Page 1 of 2 12 LastLast
Results 1 to 20 of 24

Thread: Hunting Partner or Solo?

  1. #1
    Member Rick P's Avatar
    Join Date
    Mar 2007
    Location
    Palmer Alaska
    Posts
    2,339

    Default Hunting Partner or Solo?

    I'll be hunting with a Partner for the first time in 26 years(according to Mom) and the wife, my Mother and Father and just about all my freinds are ecstatic about it....I'm not! I'll be hunting with a good friend but the last time I hunted with a partner it ended our friendship. I'm very picky in the field and don't allow alcohol at hunting camp. My friend seems to be OK with that but I still have misgivings about it. So out of curiosity how many of you are dedicated Solo hunters like I was and maybe again in the near future?

  2. #2
    Moderator kingfisherktn's Avatar
    Join Date
    Dec 2006
    Location
    Ketchikan, AK
    Posts
    4,076

    Default Partners

    Rick: I used to do a lot of soloing but as the years creep up I see the wisdom of having a partner. Mostly these day it is one of my sons, which is terrific. I found they also make good pack mules. <grin> Day hunts I go by myself a lot, but rarely go out by myself on multi-day hunts.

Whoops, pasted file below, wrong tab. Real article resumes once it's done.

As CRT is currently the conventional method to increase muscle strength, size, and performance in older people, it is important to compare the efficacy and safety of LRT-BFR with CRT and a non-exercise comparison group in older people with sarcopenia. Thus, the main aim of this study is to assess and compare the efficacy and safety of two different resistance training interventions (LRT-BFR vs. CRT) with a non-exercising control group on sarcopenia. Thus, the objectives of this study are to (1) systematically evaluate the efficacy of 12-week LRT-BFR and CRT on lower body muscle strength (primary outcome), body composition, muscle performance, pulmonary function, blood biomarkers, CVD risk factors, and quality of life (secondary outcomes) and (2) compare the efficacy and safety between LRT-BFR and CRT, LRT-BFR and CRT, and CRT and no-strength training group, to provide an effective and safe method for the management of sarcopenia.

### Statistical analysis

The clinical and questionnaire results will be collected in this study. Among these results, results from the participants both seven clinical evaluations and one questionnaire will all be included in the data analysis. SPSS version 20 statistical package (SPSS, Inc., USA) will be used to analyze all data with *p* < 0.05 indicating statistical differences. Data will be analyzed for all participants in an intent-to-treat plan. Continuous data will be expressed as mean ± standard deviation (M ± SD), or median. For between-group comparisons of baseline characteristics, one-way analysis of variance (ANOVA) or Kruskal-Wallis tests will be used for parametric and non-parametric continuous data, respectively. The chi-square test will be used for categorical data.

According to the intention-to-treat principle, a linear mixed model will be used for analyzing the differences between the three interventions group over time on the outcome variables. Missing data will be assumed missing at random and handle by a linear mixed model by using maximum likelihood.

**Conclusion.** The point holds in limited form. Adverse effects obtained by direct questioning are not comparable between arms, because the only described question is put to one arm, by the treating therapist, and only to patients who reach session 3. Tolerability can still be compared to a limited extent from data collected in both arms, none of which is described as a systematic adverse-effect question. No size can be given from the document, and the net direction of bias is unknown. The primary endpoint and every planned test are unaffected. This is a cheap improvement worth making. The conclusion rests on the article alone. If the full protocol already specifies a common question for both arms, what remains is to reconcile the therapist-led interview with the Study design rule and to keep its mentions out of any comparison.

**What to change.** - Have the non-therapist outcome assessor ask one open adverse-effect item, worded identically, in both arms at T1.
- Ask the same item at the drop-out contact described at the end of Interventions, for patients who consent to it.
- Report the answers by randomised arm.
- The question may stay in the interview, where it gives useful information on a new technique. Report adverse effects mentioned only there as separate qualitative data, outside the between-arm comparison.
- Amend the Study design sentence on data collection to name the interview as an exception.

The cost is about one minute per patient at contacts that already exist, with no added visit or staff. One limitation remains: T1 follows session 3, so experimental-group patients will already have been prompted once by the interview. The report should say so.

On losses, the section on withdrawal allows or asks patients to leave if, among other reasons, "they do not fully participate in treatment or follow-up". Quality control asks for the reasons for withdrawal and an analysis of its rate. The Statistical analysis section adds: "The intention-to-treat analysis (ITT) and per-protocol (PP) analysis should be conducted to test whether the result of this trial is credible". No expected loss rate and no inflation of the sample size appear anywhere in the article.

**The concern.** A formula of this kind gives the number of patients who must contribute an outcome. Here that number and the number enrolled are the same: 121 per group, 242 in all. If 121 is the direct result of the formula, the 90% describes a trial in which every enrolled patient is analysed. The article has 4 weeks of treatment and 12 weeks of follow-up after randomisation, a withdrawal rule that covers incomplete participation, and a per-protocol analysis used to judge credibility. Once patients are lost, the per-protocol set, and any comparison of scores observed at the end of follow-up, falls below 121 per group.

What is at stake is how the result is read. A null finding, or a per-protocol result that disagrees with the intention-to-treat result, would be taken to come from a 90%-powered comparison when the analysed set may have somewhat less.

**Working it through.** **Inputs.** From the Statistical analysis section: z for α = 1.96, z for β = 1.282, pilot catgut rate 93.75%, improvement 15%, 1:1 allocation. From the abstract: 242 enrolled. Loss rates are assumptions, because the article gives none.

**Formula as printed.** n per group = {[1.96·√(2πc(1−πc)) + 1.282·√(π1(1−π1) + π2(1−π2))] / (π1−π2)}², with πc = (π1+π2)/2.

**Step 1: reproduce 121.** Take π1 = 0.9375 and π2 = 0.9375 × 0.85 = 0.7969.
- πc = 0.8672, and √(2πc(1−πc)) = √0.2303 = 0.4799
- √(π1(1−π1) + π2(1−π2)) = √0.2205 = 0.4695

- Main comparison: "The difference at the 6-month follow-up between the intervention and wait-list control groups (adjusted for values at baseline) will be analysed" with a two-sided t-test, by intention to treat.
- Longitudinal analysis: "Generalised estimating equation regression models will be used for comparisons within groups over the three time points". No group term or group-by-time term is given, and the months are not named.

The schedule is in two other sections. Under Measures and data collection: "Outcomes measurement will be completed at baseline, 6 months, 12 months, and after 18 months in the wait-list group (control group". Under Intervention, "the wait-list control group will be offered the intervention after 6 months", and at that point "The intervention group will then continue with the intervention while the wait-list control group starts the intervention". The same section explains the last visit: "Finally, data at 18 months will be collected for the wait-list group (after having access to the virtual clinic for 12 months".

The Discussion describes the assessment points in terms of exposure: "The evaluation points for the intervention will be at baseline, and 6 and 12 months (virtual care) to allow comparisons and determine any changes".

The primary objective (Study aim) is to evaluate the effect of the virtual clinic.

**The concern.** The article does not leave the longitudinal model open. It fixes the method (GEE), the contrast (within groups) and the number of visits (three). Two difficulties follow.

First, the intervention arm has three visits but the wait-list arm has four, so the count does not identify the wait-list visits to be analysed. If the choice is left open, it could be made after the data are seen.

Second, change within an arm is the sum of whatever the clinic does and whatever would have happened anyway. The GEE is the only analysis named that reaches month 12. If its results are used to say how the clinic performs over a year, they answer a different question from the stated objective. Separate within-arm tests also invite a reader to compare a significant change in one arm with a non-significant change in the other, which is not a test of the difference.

I was out today by myself, but will be going bear huntin in a couple of weeks and goat hunting the end of Sept. and will have at least one of my sons with me.

    I find myself really enjoying the company.

    kingfisherktn

  3. #3
    Member AkGreg's Avatar
    Join Date
    Apr 2007
    Location
    Anchorage
    Posts
    324

    Default enjoyed solo

    I used to enjoy solo hunts but then I had a bit of an accident.... everything worked out ok... BUT.

    now I go with one other person. I too am VERY picky about hunting... I have a better chance of picking a wife than a compatible hunting partner... In my years of hunting I have found two people I can hunt with and that's it..... It limits my hunts a bit but its worth it to come home to see my wife and kids

    G

  4. #4

    Default